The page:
The monument includes the medieval moated site known as the Abbot of Ramsey's manor situated immediately to the north east of Illing's Farm on the northern outskirts of Broughton village. The site includes a moated outer precinct, an inner moated island and associated fishponds. The greater part of the site is within a field where the earthwork remains of this substantial manorial complex are clearly visible. A smaller portion to the north is believed to contain further buried evidence of the outbuildings which would have been associated with this large and prestigious holding, which was closely associated with the Barony of Broughton.

The outer boundary encloses a roughly triangular area 290m long by a maximum width of 244m. This precinct is defined by an inner bank on all sides and a partly infilled dry moat to the north, south and west. To the east the site is bounded by a brook. Although the western arm of the moat is no longer visible at surface level it is considered to survive beneath the adjacent trackway known as Illings Lane and therefore included in the scheduling.

Towards the eastern area of the enclosure a broad inner moat surrounds a rhomboid shaped island measuring some 90m by 70m. On the eastern part of the island two adjacent rectilinear depressions suggest the sites of the principal buildings, whilst further surface irregularities within the north east corner indicate the sites of other structures.

There are two points of access, marked by depressions in the ground surface, on the northern and southern edges of the island. These are matched by similar, though offset, depressions in the outer banks of the surrounding moat.

The inner moat is thought to have been spring fed. It is now only seasonally wet, although a leat, or channel, from the south eastern corner leads eastwards to the brook, and was probably constructed to regulate the water level around the island.

South of the inner moated island a roughly rectangular fishpond, 33m by 15m, is similarly connected to the brook and traces of a leat to the west imply that the pond was integrated with the water management system of the inner moat.

Beyond the western arm of the inner moat there are four further fishponds. The largest lies alongside the bank of the outer enclosure and measures about 35m by 10m. The remaining three ponds are situated about 20m to the north, and arranged in a line from east to west. No connecting leats can be discerned and it is thought that these ponds were also spring fed. The broken alignment of the ponds may have served to form a second enclosure abutting the inner island perhaps developed from a single ditch.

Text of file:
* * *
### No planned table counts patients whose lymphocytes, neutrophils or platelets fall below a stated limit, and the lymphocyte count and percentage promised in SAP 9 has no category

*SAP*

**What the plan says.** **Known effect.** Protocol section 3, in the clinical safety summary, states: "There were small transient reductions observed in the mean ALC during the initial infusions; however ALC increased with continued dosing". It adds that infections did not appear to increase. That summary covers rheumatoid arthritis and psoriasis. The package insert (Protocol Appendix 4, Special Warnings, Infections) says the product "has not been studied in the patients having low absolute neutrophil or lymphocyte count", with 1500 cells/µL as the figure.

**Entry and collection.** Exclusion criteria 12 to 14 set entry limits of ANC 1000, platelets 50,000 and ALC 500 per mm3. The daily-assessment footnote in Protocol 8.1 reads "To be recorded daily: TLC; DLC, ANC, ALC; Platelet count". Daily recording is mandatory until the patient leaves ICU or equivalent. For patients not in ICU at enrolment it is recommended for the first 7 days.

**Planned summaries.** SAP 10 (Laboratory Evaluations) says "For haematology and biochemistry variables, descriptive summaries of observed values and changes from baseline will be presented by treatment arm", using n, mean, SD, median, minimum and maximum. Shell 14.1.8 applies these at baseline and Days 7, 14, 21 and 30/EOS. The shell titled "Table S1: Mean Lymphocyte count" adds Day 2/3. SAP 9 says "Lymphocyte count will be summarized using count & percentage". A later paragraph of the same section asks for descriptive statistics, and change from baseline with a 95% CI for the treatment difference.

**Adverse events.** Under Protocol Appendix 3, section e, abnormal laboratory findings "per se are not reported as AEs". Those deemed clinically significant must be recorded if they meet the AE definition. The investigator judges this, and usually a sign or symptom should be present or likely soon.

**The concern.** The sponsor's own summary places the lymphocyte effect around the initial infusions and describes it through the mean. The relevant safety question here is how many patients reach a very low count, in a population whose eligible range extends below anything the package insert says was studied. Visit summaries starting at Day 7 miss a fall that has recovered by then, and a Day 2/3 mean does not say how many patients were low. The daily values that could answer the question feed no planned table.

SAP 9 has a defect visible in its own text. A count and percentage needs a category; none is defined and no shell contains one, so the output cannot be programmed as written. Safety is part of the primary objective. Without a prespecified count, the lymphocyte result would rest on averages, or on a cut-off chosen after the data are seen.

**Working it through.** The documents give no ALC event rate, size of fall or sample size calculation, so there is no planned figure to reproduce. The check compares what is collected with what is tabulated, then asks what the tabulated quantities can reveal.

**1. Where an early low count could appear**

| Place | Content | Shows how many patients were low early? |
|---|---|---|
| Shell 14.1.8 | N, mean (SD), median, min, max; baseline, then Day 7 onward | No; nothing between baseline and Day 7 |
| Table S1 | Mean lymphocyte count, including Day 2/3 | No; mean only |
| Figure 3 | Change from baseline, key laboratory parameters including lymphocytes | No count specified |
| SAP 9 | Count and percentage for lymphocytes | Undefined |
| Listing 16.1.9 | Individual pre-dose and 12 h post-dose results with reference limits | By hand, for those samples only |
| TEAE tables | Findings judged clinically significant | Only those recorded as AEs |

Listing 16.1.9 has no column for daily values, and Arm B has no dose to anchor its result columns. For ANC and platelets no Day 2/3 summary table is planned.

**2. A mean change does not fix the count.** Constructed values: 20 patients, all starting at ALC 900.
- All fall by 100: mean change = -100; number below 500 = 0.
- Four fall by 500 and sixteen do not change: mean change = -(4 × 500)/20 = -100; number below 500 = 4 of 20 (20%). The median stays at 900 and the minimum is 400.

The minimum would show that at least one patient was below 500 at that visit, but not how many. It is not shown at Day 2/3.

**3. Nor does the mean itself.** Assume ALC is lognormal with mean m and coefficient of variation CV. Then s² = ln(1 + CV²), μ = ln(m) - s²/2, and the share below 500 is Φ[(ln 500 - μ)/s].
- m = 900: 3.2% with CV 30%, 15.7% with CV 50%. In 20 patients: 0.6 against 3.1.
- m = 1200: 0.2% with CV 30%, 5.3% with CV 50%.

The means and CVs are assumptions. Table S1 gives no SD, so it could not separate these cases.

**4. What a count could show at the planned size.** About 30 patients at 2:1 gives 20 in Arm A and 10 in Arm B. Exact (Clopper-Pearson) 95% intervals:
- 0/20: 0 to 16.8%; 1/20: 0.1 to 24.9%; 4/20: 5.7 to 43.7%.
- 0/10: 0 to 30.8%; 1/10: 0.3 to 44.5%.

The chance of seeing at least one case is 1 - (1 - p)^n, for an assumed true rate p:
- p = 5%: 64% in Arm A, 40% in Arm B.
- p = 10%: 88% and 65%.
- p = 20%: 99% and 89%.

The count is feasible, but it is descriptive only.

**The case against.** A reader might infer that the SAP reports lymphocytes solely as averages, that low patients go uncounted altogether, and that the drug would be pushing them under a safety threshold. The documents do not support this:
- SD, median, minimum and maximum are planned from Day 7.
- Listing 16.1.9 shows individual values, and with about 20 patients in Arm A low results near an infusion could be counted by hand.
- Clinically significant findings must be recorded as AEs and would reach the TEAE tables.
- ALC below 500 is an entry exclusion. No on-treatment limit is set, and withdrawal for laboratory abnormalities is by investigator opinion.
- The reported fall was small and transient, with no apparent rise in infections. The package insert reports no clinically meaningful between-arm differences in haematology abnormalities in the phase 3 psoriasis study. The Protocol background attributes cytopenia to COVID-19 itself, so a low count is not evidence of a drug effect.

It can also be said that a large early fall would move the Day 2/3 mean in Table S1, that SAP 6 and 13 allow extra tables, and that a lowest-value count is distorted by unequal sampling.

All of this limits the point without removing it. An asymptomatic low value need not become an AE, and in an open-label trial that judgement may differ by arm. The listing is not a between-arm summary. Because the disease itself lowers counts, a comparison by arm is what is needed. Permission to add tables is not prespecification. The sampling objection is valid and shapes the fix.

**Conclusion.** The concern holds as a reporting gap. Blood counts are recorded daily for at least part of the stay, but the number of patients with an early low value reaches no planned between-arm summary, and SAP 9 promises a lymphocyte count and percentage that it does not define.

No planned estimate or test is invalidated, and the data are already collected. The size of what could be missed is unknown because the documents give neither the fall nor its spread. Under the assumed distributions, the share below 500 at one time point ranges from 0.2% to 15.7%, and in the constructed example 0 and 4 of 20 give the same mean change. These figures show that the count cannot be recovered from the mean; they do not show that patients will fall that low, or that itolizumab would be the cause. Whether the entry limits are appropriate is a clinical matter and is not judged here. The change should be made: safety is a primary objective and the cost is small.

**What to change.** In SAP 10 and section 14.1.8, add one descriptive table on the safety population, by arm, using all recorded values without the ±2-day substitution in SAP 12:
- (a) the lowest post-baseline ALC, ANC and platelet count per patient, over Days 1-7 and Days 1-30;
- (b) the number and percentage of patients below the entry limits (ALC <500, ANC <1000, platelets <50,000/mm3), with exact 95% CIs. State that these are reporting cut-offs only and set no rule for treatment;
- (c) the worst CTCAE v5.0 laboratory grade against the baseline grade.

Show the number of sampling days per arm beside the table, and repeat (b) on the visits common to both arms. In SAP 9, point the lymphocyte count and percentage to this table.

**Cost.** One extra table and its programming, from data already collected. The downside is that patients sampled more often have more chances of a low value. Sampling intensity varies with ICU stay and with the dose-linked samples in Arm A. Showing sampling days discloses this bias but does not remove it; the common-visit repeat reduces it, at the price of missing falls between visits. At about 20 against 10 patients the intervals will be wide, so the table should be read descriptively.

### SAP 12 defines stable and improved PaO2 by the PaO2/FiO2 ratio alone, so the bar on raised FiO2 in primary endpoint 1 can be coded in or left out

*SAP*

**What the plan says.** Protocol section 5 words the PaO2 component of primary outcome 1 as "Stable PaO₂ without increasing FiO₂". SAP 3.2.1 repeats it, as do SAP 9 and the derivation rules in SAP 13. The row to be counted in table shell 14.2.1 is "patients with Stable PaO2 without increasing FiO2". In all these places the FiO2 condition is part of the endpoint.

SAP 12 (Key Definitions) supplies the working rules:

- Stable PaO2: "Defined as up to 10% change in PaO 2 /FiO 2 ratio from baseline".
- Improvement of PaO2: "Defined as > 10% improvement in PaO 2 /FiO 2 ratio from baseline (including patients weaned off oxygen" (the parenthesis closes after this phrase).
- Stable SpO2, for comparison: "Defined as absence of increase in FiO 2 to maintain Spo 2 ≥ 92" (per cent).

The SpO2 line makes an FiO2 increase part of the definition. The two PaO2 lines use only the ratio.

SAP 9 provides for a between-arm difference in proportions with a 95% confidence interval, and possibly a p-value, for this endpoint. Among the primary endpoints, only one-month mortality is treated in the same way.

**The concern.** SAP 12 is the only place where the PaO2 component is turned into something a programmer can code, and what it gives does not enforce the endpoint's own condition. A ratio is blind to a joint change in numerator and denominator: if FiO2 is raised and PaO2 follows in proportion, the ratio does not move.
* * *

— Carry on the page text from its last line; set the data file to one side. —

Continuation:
The earliest grant of land in Broughton, which formed the basis of the manorial holding, was made by King Edward the Martyr (975-979) to the Abbey of Ramsey. This grant was augmented with further land by Edward's successor, Aethelred the Unready (979-1016) and by Aethelric, Bishop of Dorchester, who was buried at Ramsey in 1034. These gifts were confirmed by Edward the Confessor (1042-1066), and there was a further confirmation by William I in 1077.

Although the manor was generally on lease to a variety of tenants, the hall situated within the moated site was the venue for the general courts of the Barony of Broughton which were held every three weeks, for the two magnae curiae (great courts) of Easter and Michaelmas presided over by the abbot or his steward, and for the annual court leet. That the moated site was also the scene of some turbulence during the Anarchy of King Stephen's reign (1135-54) is suggested by a reference in the Chronicles of Ramsey Abbey to the building of a tower here by Daniel, `the evil-disposed monk of Ramsey'.

The Barony courts were in decline by the 14th century, but courts continued to be held in Broughton until about 1800. By that date the manor had passed, after the Dissolution, through a succession of owners including the Cromwell family in the 16th and 17th centuries and Lord St John of Bletsoe in the 18th century. It was subsequently sold to the Pinfold family and passed to the Beaumonts in the early years of the 20th century.

All fences, fence posts, gates and stiles, together with the modern surface of Illings Lane, are excluded from the scheduling although the ground beneath these features is included.

MAP EXTRACT The site of the monument is shown on the attached map extract.

Selected Sources

Books and journals
The Victoria History of the County of Huntington159-161
The Victoria History of the County of Huntington159-161
Other
text, Archaeological record no 01057,

National Grid Reference: TL 28506 78227

Map

Map
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The above map is for quick reference purposes only and may not be to scale. For a copy of the full scale map, please see the attached PDF - 1018341 .pdf

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This copy shows the entry on 24-Nov-2017 at 02:44:07.

End of official listing